Release date: June 4, 2013 Record Label: Vested in Culture | Buy Album
Coco O and Robin Hannibal of Quadron.
To start off, I want to say that Coco O has one of the most beautiful singing voices I have ever heard. I could listen to her read the McDonald’s dollar menu and find it riveting. Coco O and Robin Hannibal make up the Danish duo Quadron, with Hannibal handling the production. Given their start back in 2009, they’re still relatively new and, to my knowledge, not very well known here in the states (though they have a few prominent fans including Prince and Pharrell). Hopefully, their second album ‘Avalanche’ will change that.
Coco O has this sort of lucid-dream thing going on when she sings. Her style has a lot of elasticity to it; I’m sometimes reminded of Amy Winehouse when I hear her. Other times, I think of someone like Lauryn Hill. This mix works well for Robin Hannibal’s versatility on production. A lot of variety is contained in the ten tracks on ‘Avalanche.’ There’s pop, ballads, a touch of neo-soul, and jazz influences at play here. No matter where Hannibal takes it with his keen ear and attention to detail, Coco’s singing never seems out of place. Each song has a meticulous, almost cautious quality that you don’t hear from your more popular singer/producer duo’s like Gnarls Barkley or La Roux. Many other acts with the same configuration get by on having a “personal touch” represented by way of their imperfections or risks. Quadron does not seem to fool around with any of that. ‘Avalanche’ and their self-titled debut are pretty much polished to perfection. Maybe it is alienating to a degree, but as long as it sounds good (which it does) it shouldn’t be held against them.
“LFT” (Looking For Trouble) makes a strong case for both Hannibal and Coco O and their attention to detail with their respective contributions. Listening to Coco’s voice glide across the horns and bass guitar, I knew I was in for a treat, and by my personal favorite track, “Favorite Star,” I was already convinced that ‘Avalanche’ was the real deal. None of this is phoned in in terms of sound. The lyrics in these songs are basic at times; perhaps that’s what other acts of this type have over Quadron. While her lyrics may not be as interesting as others’, Coco is able to do some amazing things while singing them. I was very surprised with“Better Off,” featuring, in my opinion, the hip-hop artist of last year Kendrick Lamar. It’s at least the one song that is very strong from a lyrical standpoint. It was very well done and didn’t seem out of place, even though he’s the only featured artist on this album.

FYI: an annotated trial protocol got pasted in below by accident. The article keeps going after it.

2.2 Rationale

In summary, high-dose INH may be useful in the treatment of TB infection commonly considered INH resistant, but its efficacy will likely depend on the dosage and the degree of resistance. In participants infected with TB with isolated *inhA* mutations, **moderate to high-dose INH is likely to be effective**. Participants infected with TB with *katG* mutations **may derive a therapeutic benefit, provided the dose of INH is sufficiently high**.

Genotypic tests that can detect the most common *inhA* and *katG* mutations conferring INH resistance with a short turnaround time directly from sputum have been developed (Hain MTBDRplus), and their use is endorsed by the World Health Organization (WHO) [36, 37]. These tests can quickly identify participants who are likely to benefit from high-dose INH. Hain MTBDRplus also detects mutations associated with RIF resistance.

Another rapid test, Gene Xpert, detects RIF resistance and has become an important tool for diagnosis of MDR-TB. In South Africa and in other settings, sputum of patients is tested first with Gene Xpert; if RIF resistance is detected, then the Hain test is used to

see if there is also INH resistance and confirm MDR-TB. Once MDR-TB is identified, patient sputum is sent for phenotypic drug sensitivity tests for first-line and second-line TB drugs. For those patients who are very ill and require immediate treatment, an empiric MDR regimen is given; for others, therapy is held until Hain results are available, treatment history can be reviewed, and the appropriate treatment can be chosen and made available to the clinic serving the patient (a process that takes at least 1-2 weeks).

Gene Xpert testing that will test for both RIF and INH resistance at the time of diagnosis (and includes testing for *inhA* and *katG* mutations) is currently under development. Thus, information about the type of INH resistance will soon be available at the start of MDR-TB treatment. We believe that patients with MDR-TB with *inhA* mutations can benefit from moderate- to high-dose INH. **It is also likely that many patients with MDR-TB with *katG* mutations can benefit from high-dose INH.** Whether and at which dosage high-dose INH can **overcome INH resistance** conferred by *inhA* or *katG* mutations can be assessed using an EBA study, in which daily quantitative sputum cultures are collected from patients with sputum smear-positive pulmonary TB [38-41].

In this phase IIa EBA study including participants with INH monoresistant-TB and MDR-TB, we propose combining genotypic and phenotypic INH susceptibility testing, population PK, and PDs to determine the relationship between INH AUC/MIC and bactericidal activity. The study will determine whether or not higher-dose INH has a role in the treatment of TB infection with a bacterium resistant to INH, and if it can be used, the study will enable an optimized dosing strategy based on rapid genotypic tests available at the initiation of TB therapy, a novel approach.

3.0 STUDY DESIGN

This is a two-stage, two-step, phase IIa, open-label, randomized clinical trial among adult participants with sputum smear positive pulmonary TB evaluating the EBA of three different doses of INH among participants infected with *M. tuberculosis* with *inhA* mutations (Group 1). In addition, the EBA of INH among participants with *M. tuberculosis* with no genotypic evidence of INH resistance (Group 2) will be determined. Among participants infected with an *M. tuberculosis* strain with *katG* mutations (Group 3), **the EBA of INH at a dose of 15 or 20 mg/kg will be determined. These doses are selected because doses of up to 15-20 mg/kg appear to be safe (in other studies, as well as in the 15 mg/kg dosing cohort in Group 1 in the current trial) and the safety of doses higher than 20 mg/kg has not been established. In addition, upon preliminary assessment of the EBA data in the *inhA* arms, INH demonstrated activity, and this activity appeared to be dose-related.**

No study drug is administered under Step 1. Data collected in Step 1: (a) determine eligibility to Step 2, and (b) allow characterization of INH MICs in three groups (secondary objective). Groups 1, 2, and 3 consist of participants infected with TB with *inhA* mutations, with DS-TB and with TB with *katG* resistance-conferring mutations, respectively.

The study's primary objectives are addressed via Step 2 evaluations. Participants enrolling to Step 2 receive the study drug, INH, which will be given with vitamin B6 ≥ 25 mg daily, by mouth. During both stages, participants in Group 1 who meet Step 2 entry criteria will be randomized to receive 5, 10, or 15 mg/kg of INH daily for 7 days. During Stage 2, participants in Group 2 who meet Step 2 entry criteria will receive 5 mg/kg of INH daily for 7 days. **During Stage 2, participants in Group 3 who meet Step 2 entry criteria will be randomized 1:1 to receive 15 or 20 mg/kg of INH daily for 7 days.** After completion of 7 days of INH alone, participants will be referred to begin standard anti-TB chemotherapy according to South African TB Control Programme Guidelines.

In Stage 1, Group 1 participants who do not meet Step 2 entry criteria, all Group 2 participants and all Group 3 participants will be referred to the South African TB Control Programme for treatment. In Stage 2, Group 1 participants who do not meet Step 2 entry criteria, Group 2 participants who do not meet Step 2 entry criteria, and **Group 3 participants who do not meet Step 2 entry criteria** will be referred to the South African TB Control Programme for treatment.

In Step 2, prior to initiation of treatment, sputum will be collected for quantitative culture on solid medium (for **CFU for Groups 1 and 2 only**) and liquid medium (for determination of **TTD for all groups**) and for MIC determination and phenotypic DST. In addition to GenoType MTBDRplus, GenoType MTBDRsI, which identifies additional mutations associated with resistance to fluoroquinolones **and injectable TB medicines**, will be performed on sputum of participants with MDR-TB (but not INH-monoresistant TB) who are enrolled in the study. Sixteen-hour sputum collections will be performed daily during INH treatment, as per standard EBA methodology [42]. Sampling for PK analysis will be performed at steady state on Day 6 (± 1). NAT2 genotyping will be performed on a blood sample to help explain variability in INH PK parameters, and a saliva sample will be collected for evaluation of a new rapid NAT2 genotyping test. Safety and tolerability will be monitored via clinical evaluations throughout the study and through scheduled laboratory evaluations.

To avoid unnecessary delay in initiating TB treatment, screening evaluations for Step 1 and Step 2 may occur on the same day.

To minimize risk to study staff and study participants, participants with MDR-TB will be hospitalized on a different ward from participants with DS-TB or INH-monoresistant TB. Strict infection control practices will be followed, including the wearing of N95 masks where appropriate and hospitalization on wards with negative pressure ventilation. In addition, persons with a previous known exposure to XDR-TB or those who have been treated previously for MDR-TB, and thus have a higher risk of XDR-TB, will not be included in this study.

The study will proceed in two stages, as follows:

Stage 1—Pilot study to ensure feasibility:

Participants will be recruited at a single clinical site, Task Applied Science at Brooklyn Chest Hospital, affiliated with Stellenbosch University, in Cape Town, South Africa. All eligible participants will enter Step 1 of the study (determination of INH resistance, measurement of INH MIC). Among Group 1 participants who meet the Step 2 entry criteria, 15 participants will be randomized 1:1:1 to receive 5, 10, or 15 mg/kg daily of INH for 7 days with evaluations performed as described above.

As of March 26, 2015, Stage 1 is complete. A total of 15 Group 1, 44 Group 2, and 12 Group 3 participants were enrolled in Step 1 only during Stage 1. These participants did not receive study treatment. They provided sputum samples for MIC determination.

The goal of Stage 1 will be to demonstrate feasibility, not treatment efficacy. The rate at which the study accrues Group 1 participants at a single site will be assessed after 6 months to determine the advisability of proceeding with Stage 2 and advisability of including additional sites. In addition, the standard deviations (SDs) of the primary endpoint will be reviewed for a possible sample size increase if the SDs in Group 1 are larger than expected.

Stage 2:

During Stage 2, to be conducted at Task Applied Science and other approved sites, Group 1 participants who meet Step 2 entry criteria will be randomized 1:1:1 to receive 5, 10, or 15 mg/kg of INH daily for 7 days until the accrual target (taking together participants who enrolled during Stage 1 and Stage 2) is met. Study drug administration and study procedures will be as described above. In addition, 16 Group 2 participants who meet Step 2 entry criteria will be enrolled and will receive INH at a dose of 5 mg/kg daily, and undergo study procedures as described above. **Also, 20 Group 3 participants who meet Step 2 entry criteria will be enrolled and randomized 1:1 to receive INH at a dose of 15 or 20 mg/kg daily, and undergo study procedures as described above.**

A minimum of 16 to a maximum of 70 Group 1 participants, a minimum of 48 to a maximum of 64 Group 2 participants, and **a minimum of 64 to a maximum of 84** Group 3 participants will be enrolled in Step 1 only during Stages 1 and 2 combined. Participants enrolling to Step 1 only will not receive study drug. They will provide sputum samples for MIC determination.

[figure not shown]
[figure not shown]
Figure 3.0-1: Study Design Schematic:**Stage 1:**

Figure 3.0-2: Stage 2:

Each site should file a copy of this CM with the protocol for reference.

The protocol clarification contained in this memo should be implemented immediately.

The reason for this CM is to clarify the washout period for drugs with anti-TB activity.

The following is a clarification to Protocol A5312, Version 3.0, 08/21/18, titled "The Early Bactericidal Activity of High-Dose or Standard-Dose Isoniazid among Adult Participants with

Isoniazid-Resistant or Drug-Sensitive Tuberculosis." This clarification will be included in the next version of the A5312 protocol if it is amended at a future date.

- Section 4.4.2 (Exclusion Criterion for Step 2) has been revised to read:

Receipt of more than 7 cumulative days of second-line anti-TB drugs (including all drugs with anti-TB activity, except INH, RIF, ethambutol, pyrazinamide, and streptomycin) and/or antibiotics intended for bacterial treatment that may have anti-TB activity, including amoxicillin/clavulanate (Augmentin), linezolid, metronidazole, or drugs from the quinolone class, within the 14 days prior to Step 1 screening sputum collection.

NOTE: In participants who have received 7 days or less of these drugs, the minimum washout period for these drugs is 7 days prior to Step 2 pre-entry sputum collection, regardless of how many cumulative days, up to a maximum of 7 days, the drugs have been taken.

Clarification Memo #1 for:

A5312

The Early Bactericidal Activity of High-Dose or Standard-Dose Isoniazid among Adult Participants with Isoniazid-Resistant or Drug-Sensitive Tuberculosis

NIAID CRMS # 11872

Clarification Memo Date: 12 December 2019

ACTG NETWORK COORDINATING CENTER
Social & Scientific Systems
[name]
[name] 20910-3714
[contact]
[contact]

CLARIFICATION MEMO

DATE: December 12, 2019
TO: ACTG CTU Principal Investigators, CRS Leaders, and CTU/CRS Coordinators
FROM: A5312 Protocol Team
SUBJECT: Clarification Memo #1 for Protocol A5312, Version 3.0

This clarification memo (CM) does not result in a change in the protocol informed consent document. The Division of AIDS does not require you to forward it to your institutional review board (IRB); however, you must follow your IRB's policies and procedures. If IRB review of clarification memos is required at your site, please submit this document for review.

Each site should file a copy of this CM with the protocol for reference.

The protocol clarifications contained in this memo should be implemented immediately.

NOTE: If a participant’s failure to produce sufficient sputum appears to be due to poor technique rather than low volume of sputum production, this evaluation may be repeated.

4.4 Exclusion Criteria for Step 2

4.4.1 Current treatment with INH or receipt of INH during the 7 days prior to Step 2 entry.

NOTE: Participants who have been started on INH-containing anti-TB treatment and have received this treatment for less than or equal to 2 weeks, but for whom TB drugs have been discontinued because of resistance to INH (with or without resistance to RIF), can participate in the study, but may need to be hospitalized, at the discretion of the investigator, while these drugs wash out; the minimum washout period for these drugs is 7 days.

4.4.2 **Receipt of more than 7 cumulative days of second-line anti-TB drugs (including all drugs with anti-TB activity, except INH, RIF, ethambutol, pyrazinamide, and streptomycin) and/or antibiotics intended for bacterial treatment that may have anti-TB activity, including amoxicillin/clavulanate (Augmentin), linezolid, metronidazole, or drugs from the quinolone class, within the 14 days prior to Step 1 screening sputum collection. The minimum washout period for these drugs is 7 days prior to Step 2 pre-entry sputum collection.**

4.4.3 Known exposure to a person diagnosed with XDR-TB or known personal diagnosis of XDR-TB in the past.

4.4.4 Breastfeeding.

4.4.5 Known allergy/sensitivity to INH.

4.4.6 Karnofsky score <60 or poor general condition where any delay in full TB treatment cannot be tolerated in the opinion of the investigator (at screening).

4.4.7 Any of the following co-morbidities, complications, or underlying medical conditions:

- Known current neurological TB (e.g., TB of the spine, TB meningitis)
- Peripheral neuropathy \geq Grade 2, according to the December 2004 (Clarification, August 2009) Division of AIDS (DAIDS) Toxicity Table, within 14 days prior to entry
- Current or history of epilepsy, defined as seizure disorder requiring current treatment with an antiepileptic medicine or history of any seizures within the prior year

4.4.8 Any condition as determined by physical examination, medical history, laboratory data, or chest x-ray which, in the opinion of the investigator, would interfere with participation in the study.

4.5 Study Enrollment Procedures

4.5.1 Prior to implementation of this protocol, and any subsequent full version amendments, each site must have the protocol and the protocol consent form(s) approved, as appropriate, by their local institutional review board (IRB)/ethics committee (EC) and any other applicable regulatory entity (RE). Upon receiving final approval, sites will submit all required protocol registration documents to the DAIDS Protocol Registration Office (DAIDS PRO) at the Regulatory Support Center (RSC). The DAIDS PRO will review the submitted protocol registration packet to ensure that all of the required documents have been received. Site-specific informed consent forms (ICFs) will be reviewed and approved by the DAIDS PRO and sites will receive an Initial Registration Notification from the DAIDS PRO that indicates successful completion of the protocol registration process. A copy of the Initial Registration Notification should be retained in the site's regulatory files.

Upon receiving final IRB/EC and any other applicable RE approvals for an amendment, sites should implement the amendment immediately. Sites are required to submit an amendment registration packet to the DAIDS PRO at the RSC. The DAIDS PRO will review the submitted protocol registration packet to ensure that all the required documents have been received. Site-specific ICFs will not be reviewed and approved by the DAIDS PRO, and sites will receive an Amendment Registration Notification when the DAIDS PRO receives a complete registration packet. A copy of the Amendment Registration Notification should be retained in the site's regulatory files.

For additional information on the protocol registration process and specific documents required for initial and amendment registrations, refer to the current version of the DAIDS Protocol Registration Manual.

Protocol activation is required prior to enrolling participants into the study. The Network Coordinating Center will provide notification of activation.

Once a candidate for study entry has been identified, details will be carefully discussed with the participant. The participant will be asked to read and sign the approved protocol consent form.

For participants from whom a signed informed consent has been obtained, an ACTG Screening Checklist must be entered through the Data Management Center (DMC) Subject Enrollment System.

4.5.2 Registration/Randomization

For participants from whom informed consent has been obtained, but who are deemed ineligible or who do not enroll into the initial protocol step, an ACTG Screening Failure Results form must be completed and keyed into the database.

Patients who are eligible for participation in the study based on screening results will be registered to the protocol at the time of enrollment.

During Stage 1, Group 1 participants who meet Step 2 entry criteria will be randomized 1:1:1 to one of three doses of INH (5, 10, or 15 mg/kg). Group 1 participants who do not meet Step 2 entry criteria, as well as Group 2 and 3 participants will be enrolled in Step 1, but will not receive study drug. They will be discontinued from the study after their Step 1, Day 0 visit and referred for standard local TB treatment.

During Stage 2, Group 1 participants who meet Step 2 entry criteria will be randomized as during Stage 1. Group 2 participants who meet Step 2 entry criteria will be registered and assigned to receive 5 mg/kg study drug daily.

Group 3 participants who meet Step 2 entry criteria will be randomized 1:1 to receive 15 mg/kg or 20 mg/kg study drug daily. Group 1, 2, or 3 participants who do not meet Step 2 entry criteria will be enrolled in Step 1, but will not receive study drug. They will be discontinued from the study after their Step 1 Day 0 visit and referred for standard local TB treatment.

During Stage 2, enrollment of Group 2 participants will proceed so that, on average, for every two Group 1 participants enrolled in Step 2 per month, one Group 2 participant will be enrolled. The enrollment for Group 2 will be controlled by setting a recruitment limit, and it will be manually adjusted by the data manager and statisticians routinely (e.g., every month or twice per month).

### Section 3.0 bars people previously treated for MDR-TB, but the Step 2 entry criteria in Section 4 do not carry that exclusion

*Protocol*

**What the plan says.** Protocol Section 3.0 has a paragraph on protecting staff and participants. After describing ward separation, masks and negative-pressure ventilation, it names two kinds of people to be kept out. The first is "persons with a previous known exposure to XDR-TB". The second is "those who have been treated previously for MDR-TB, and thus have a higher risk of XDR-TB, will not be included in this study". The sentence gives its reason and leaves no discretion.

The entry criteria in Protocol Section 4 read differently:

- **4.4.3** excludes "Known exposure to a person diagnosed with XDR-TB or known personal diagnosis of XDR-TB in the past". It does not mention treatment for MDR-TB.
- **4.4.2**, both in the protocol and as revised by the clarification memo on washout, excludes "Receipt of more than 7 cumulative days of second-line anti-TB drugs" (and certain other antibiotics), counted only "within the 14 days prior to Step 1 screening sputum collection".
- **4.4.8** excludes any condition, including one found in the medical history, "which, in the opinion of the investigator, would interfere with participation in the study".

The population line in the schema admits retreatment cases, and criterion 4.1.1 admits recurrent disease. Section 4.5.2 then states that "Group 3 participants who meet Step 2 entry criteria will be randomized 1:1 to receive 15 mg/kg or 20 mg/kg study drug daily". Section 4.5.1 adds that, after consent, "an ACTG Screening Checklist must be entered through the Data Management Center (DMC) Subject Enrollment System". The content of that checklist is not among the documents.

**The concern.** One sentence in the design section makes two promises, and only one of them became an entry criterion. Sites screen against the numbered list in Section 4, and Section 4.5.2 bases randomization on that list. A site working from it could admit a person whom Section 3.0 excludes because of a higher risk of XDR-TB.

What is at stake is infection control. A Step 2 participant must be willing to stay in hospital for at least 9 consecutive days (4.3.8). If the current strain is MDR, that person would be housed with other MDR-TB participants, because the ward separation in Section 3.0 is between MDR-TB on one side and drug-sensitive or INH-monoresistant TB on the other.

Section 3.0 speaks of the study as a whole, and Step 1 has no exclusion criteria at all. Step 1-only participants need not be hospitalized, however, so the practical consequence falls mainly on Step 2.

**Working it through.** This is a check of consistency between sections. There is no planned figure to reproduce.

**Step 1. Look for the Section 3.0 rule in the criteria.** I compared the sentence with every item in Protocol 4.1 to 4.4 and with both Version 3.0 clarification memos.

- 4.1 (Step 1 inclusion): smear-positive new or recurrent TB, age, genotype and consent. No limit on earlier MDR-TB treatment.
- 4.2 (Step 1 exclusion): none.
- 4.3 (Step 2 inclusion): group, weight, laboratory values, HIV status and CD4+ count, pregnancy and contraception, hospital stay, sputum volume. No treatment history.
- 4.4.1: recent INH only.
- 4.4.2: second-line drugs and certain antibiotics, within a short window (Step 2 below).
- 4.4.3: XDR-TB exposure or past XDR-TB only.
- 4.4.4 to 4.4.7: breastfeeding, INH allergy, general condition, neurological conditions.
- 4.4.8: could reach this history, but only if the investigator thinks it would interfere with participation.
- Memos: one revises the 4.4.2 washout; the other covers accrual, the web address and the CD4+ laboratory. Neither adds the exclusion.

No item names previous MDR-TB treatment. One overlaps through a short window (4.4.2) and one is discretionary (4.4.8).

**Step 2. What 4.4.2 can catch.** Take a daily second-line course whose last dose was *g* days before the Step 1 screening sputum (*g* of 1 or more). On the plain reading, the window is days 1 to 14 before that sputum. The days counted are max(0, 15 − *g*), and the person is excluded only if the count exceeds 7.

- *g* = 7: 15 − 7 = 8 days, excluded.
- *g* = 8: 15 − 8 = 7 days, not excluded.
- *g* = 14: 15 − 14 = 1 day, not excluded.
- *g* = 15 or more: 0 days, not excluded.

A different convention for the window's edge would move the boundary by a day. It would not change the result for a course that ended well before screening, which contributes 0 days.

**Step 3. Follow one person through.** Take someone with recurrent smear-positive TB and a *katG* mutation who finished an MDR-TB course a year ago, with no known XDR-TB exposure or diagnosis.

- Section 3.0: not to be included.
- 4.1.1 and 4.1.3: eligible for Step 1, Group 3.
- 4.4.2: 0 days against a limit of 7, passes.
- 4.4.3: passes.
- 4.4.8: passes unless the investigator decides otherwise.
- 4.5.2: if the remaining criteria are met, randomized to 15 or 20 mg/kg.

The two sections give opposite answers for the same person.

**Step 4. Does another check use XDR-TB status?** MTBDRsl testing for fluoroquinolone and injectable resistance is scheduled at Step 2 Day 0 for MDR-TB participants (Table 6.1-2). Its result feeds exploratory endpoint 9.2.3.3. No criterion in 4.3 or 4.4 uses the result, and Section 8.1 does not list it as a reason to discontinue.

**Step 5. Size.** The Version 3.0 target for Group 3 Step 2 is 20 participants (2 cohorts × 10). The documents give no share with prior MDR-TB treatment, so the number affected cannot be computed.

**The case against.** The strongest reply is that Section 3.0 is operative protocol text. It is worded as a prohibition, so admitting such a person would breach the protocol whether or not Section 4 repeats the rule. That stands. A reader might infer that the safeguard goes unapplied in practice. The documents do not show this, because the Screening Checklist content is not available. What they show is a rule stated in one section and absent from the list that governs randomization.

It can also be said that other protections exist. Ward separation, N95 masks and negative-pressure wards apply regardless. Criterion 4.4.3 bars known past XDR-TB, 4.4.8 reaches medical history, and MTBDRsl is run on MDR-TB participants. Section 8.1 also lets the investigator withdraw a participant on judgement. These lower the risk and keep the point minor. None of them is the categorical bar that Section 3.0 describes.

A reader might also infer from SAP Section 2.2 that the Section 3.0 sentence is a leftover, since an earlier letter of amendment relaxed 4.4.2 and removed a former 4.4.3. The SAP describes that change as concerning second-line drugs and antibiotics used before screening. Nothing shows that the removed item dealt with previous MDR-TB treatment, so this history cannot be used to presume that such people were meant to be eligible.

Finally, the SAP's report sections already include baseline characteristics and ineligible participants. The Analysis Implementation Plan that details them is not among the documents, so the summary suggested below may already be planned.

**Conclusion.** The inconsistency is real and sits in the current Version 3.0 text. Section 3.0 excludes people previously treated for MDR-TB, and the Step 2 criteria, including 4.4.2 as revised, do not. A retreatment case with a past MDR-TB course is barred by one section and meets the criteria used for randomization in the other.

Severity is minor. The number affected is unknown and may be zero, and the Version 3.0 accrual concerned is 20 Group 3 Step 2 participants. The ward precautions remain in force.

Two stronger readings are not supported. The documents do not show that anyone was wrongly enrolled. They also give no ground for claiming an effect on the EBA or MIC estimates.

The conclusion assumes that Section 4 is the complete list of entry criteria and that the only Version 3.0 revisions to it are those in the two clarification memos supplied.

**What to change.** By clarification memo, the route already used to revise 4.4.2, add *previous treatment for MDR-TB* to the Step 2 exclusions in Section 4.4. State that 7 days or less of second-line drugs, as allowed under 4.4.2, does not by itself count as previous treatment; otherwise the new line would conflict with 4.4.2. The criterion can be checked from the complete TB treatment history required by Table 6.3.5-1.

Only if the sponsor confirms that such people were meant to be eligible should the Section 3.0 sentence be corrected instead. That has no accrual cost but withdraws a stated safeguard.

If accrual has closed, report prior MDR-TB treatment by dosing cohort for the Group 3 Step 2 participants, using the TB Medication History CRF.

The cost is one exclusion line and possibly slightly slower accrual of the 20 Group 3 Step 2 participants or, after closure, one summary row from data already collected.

All in all, the lyric thing isn’t even all that bothersome. It lends itself to the easy-listening nature of ‘Avalanche.’ It doesn’t challenge, it just entertains. I have already listened to this one about a dozen times since its release and can easily see myself playing it many more times in the future. I really can listen to Coco O sing anything. I’m not kidding.
Jonathan started writing as a supplement to his artwork as a child, drawing and supplying the dialogue for comic books that he would make from scratch and hand out to friends and family members. He continued writing fiction into his teenage years, but steered toward engineering in college. He maintains the love for reading and writing.